Canada is rich in nonmetallic minerals. It is the world's chief source of asbestos, production of which is concentrated in the Eastern Townships of Quebec. The value of annual production increased from $24,700 in 1880 to $24,500,000 in 1946.
Coal is one of our problems. This country is one of the world's richest in bituminous reserves, but they are largely located in the wrong places, far removed from industrial centres. Because of this, Canada has never supplied more than about 50 per cent of the nation's market requirements. In 1938 we produced 14 million tons and imported 13 million tons; in 1946 we produced 18 million tons and imported 26 million tons.
Canada suffers from oil anaemia, producing only about a seventh of her needs from her own wells. Widespread seepages in favourable structures in the Mackenzie River basin indicate the possibility of opening up new fields to supplement those at Turner Valley and Fort Norman. Just last winter a new well blew in at Leduc, Alberta. Total production in 1947 was 7,632,204 barrels, of which New Brunswick yielded 22,848 barrels; Ontario 124,954; Saskatchewan 528,932; Alberta 6,711,276; and the Northwest Territories 244,194.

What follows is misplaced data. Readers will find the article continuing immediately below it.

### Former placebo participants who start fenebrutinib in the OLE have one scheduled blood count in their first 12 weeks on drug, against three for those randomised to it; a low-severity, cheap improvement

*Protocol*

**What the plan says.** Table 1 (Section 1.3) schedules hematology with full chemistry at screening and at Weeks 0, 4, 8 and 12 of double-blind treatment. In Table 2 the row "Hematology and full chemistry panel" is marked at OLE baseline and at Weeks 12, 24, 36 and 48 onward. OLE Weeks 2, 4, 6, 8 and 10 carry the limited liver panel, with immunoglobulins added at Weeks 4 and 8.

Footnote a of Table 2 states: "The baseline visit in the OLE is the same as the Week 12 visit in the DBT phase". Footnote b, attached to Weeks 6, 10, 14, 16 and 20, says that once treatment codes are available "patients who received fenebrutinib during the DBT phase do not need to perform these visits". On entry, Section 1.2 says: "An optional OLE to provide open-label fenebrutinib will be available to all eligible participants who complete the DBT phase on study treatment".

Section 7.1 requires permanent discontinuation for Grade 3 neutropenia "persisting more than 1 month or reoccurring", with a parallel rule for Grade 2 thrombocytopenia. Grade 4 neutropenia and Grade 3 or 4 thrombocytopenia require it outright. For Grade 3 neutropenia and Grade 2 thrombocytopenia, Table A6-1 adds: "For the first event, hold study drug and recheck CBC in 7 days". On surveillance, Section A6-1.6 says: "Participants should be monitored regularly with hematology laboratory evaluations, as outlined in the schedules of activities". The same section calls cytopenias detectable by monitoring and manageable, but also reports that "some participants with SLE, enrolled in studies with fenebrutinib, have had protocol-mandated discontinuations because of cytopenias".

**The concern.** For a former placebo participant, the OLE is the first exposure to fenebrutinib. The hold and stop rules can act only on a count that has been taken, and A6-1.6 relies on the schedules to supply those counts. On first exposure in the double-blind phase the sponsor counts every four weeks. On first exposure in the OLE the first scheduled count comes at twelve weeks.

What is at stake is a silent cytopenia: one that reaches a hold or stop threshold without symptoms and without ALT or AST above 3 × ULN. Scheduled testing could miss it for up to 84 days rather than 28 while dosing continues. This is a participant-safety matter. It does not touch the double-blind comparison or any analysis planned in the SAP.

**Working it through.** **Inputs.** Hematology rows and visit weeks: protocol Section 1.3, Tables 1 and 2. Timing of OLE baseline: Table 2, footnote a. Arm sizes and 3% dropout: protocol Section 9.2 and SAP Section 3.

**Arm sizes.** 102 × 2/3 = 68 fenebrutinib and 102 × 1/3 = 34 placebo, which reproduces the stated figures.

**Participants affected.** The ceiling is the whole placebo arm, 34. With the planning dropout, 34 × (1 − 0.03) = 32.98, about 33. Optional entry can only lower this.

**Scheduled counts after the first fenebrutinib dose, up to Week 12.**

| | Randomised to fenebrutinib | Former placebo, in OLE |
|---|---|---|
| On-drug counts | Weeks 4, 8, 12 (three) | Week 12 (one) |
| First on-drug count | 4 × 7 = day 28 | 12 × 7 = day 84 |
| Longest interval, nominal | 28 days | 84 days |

We have enormous oil deposits in the tar sands of Alberta, but the difficulty is to find an economic method of reclaiming the oil. According to Canada Year Book this is "the greatest known oil reserve on the face of the earth." Estimates vary between that of Canadian geologists at 100 billion tons and that of the United States Bureau of Mines at 250 billion tons.